A prosecutor here who handles these types of crimes is also urging parents to be diligent and he hopes that a new law can be written that will withstand a legal challenge.

North Carolina Attorney General Roy Cooper wanted the law but admits it may have to be rewritten, but he will try to appeal the North Carolina Supreme Court.

Cooper notes that there are still laws on the books that investigators can use to charge suspects with soliciting children online. However, he believes we need a law to try to prevent child sex crimes before they happen.
- You can pass 1 million laws and it will never prevent someone from committing a crime.  Just because you pass a law doesn't make everything magically go away!

If Cooper's attempt at an appeal fails, he says he will go back to the legislature to see if they can craft a new sex offender social media law that will withstand a legal challenge.

They Shoot Sex Offenders, Don't They?

The only thing we have to fear is fear-mongering itself!
Original Article

The title is misleading and we are not sure why the person reporting on sensationalism had to use that title which seems like more of the same to us?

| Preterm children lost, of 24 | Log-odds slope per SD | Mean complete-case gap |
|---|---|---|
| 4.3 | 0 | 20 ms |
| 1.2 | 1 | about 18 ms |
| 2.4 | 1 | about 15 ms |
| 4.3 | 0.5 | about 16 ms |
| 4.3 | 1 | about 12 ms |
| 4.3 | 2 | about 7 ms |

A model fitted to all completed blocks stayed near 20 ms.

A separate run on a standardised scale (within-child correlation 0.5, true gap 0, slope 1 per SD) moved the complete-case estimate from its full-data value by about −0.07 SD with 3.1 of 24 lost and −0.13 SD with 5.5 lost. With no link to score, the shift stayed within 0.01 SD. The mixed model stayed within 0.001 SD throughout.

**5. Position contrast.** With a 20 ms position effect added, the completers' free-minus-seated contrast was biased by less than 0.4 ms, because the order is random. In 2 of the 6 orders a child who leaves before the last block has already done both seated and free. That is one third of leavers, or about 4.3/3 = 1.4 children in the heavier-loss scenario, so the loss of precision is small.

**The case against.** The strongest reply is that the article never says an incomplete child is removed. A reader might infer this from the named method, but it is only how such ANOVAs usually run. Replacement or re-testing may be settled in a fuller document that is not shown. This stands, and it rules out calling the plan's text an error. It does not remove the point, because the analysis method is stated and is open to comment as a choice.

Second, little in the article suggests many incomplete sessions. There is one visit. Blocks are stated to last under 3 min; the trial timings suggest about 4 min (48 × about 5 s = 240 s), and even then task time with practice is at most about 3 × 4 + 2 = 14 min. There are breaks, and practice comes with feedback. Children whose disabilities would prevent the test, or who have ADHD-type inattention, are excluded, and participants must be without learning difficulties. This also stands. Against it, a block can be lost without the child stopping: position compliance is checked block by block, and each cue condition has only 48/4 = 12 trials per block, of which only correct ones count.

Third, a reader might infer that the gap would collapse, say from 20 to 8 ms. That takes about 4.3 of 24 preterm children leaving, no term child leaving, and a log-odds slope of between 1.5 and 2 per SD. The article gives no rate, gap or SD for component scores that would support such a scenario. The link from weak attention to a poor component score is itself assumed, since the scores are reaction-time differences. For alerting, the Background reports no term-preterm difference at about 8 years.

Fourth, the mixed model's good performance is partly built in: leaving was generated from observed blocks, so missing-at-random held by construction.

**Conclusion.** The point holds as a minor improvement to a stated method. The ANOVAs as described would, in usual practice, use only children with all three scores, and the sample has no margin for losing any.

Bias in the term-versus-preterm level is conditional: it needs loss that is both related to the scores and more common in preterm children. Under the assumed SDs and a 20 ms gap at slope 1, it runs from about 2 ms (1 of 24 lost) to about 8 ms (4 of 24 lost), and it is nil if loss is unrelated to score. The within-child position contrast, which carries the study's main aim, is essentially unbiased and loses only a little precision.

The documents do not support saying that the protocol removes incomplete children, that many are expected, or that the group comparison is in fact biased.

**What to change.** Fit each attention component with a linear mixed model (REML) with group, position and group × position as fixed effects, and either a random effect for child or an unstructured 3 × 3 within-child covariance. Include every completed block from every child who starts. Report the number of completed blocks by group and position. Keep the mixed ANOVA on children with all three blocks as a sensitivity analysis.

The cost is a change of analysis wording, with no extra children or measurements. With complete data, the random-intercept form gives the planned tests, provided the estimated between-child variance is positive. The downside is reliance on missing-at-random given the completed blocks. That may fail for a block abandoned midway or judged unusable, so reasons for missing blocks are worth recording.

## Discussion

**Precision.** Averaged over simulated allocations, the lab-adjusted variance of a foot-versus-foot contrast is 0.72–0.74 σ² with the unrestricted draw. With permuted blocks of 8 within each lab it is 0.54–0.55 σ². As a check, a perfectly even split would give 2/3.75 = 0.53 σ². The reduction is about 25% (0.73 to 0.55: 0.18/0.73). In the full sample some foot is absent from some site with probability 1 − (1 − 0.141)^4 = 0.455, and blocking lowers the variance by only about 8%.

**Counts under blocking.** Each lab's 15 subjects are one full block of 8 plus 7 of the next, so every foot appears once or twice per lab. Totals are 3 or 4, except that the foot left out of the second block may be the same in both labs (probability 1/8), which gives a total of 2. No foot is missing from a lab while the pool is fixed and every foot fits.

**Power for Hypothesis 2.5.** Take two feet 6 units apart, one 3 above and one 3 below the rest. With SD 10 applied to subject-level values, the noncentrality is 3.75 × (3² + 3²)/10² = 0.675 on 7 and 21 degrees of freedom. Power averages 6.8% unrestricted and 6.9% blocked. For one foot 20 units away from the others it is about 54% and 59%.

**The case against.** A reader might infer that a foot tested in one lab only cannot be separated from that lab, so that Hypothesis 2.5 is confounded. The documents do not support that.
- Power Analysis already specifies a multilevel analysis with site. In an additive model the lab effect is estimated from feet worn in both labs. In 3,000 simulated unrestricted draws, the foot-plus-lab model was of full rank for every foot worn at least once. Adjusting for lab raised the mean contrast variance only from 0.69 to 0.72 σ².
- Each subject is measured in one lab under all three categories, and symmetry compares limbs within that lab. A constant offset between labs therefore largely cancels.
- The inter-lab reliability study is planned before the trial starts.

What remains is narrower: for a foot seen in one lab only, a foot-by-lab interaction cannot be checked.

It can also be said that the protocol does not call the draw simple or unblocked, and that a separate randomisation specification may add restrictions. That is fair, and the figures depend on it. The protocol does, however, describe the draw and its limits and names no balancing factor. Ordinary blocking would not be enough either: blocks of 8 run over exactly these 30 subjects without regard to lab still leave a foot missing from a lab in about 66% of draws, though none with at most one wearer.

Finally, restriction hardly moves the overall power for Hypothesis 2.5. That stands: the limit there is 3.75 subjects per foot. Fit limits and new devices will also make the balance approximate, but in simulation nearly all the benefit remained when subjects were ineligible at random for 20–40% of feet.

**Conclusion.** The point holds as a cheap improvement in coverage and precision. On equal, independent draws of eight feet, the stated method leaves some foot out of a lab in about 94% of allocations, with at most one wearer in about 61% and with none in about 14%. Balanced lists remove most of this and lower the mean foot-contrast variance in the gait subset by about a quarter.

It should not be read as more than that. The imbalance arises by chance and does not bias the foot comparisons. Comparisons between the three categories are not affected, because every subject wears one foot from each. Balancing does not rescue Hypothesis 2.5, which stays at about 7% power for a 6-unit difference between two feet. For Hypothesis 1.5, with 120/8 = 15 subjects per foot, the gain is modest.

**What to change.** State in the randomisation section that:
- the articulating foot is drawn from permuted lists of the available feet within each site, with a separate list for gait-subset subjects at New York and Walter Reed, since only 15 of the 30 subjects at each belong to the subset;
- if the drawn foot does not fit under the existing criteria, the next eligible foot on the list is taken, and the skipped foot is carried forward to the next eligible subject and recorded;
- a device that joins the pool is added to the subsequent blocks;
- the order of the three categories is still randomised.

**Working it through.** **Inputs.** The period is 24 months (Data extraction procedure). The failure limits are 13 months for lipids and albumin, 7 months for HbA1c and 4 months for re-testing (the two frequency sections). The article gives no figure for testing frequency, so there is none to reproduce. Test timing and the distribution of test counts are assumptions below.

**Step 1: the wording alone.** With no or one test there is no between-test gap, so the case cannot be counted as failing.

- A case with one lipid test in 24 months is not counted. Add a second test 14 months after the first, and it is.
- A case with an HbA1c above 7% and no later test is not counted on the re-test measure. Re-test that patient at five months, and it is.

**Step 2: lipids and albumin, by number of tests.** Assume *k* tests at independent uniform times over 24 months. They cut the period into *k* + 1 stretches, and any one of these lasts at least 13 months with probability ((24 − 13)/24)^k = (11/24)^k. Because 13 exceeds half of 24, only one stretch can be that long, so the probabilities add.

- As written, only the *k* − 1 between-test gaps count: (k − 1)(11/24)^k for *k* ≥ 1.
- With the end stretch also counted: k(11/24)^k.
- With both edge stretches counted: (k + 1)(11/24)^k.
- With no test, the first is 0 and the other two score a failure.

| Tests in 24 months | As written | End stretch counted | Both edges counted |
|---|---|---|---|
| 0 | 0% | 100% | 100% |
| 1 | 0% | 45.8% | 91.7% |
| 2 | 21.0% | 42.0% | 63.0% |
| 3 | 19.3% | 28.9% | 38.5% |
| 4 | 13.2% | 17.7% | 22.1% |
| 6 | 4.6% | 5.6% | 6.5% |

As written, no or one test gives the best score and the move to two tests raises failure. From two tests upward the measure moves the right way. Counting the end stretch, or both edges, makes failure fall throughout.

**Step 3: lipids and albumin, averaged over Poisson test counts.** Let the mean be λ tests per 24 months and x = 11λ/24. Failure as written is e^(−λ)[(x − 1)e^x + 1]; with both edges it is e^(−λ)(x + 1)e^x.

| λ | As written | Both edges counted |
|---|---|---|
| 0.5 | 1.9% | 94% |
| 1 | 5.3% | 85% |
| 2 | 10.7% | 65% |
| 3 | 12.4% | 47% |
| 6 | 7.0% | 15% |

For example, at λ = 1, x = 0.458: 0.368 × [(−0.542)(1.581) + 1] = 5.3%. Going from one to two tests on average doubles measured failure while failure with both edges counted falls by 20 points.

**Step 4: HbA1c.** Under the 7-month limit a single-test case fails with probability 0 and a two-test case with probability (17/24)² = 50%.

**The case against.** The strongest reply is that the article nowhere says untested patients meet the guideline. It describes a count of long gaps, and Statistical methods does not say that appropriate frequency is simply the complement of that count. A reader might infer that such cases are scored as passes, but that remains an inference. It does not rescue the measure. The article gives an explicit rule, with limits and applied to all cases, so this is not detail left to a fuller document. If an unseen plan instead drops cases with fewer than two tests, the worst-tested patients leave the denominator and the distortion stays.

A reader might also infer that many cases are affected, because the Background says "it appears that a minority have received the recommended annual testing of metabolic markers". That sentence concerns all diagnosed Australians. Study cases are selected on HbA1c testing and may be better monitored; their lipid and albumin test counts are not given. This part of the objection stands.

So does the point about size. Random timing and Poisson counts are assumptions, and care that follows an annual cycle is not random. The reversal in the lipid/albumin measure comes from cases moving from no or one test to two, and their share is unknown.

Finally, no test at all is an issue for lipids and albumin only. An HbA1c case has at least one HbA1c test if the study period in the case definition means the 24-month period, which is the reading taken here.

By Kyle Swenson

In this week's print edition of New Times, you'll find a feature story on the warring opinions over Florida's sex offender registry. It's also not the only piece of journalism around town this week diving into the issue.

Over the last three days the Sun-Sentinel (fear mongering at it's best) has dropped a large-scale investigation into the state's Jimmy Ryce law, a safeguard designed to keep the state's worst sex offenders locked up after their prison time. Even though the investigation's data-mining turned up some troubling trends, the series was a textbook knee-jerk sex offender story: the data took a backseat to a parade of horror stories, painting a slightly intellectually dishonest picture of the situation.

"I think the story wasn't inaccurate, it was not inaccurate, but it was somewhat misleading," Dr. Jill Levenson, an associate professor of psychology, told New Times this week. "These are exceedingly rare events."